And yet from day to day neither caste nor gender discrimination received more than cursory coverage in the local media. I rarely heard people talking about either, and when I wrote about these issues, officials at India's Ministry of External Affairs summoned me to politely berate my outdated coverage.

"These are all things of the past – no one is concerned about these things any more," a senior spokesman chided me.

But that's not what I saw. One week, I covered the launch of the new BlackBerry to a voracious Indian market in the high-tech "millennium city" of Gurgaon, outside Delhi – and the next week, I drove a couple of hours farther down that road and covered a violent siege against Dalits in a village where a dominant-caste woman had eloped with a lower-caste man she had met at business school. It felt like time travel to the Middle Ages.

This rising tide swamps many boats

The conventional wisdom in theories of economic development, largely borne out by recent history, is that rapid growth will be accompanied by sweeping social transformation. In China, it came hand in hand with revolution. In 1960s Quebec, too, although the revolution was of a more peaceful kind. In Thailand and others of the so-called Asian Tigers, traditional feudal systems were rapidly replaced with urbanized mobility. In next-door Bangladesh, the growth of the garment industry has created a vast class of women with waged work – badly paid, dangerous work, but work that has given them much greater autonomy and has shaken up all the traditional ways.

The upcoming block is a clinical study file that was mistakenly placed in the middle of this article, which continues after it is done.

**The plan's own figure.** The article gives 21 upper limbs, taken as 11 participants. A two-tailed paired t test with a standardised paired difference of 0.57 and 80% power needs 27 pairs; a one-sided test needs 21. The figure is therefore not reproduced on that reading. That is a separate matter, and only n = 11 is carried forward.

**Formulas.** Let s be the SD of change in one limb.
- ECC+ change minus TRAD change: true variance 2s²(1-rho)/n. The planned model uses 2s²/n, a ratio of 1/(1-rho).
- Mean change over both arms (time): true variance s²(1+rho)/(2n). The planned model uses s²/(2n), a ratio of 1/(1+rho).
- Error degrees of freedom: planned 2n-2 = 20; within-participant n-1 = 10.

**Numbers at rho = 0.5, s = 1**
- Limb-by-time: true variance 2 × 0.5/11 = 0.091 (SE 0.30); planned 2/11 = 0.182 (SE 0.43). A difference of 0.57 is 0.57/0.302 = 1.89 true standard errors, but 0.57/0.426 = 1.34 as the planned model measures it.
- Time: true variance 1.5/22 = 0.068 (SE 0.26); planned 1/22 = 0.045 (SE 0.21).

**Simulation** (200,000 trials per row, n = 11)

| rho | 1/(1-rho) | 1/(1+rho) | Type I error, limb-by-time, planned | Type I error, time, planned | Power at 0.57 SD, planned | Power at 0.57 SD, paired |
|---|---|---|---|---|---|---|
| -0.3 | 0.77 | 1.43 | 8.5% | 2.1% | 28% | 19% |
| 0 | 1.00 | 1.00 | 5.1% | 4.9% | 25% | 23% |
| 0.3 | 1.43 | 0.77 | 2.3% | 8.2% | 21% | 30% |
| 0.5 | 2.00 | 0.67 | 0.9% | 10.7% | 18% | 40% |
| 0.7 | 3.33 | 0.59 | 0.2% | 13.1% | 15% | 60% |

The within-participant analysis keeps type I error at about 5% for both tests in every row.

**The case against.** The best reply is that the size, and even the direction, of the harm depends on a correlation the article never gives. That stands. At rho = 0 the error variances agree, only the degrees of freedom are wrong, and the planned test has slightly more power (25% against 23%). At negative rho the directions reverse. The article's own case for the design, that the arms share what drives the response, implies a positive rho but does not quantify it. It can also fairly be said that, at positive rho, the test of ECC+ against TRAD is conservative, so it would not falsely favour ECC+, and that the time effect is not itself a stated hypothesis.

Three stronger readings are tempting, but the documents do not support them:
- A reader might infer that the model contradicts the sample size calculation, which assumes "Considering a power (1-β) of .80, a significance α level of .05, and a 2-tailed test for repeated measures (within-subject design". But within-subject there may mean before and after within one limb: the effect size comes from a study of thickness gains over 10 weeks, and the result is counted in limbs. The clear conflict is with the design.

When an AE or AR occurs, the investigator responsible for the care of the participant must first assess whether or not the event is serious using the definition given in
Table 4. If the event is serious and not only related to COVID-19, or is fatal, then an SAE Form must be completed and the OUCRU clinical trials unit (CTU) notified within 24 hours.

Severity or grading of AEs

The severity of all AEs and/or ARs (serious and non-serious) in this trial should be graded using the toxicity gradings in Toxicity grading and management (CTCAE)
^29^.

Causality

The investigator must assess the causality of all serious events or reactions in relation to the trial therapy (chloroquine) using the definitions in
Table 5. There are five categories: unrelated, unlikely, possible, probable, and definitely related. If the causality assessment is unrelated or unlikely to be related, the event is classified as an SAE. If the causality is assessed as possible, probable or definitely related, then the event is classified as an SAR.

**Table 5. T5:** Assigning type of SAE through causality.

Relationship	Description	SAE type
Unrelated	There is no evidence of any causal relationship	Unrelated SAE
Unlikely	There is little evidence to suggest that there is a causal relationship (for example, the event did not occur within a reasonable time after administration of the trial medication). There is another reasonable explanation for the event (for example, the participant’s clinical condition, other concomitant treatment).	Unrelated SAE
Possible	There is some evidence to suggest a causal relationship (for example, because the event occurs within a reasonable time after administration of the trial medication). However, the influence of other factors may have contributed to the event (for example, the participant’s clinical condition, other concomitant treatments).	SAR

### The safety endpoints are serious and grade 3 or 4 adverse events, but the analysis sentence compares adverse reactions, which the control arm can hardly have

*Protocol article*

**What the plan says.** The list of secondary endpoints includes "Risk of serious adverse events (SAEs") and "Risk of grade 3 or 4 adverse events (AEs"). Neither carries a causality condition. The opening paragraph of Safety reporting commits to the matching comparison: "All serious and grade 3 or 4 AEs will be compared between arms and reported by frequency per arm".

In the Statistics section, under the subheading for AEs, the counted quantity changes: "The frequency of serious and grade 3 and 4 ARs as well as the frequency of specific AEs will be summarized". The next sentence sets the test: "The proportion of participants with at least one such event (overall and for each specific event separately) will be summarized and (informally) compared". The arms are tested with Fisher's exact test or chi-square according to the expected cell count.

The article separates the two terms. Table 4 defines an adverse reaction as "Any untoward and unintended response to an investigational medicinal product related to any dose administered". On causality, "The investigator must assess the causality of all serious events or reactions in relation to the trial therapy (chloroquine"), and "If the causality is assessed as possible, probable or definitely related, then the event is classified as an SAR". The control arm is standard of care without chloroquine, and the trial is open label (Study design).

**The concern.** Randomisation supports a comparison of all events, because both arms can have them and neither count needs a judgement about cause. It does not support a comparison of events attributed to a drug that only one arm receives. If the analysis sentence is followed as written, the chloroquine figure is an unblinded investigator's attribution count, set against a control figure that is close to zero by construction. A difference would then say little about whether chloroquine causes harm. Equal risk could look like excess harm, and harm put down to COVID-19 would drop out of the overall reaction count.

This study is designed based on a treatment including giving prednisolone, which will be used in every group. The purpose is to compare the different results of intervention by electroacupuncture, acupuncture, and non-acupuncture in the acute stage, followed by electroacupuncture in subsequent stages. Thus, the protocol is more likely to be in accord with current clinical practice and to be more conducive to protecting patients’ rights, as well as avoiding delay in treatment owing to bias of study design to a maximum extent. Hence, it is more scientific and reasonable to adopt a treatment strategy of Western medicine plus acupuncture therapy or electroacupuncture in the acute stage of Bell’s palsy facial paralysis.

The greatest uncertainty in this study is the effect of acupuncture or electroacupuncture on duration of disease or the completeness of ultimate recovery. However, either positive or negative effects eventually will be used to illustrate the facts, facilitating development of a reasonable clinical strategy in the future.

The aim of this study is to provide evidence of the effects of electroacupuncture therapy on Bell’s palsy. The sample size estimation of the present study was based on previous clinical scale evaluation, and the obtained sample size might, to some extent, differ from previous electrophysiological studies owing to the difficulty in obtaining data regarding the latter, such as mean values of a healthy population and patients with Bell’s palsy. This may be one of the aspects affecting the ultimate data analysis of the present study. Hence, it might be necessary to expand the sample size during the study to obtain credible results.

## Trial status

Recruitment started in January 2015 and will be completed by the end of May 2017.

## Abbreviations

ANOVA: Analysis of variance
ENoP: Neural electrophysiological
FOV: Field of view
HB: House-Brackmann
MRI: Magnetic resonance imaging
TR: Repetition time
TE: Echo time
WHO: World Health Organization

Will India be the country that defies that theory? As the Indian economy has grown, its rate of female work-force participation – already one of the lowest in the world, at 12 per cent – has declined further. Forty-six per cent of public places in rural India today maintain the two-tumbler system.

There are many places – South Africa and Brazil, for example – where growth has been accompanied by an increase in inequality between the richest and the poorest. But in all those places, the poorest, at least some of them, have seen their own baseline improve. In India, the basic indicators of quality of life – child deaths, maternal mortality, access to clean water and sanitation, quality of housing – have not budged for a vast tranche of the populace.

Seventy per cent of Indians still live on less than $2 a day. Less than 7 per cent graduate from high school.

There is a widespread belief outside India, put forth perhaps most often and most eloquently by former U.S. secretary of state Hillary Clinton, that India cannot be a superpower if it does not confront and change the enshrined ideas about women, and all the old forces that keep much of the population shut out.

"India will rise or fall with its women," she told a gathering of political, business and cultural leaders at the Women in the World Summit recently. "It's had a tradition of strong women leaders, but those women leaders – like women leaders around the world, like those who become presidents or prime ministers or foreign ministers or heads of corporations – cannot be seen as tokens that give everyone else in society the chance to say, 'We've taken care of our women.' So any country that wants to rise economically and improve productivity needs to open the doors."

But maybe Ms. Clinton is wrong. Over the course of my years here, I have begun to wonder whether India will be the country that will grow and grow and never undergo that transformative disruption.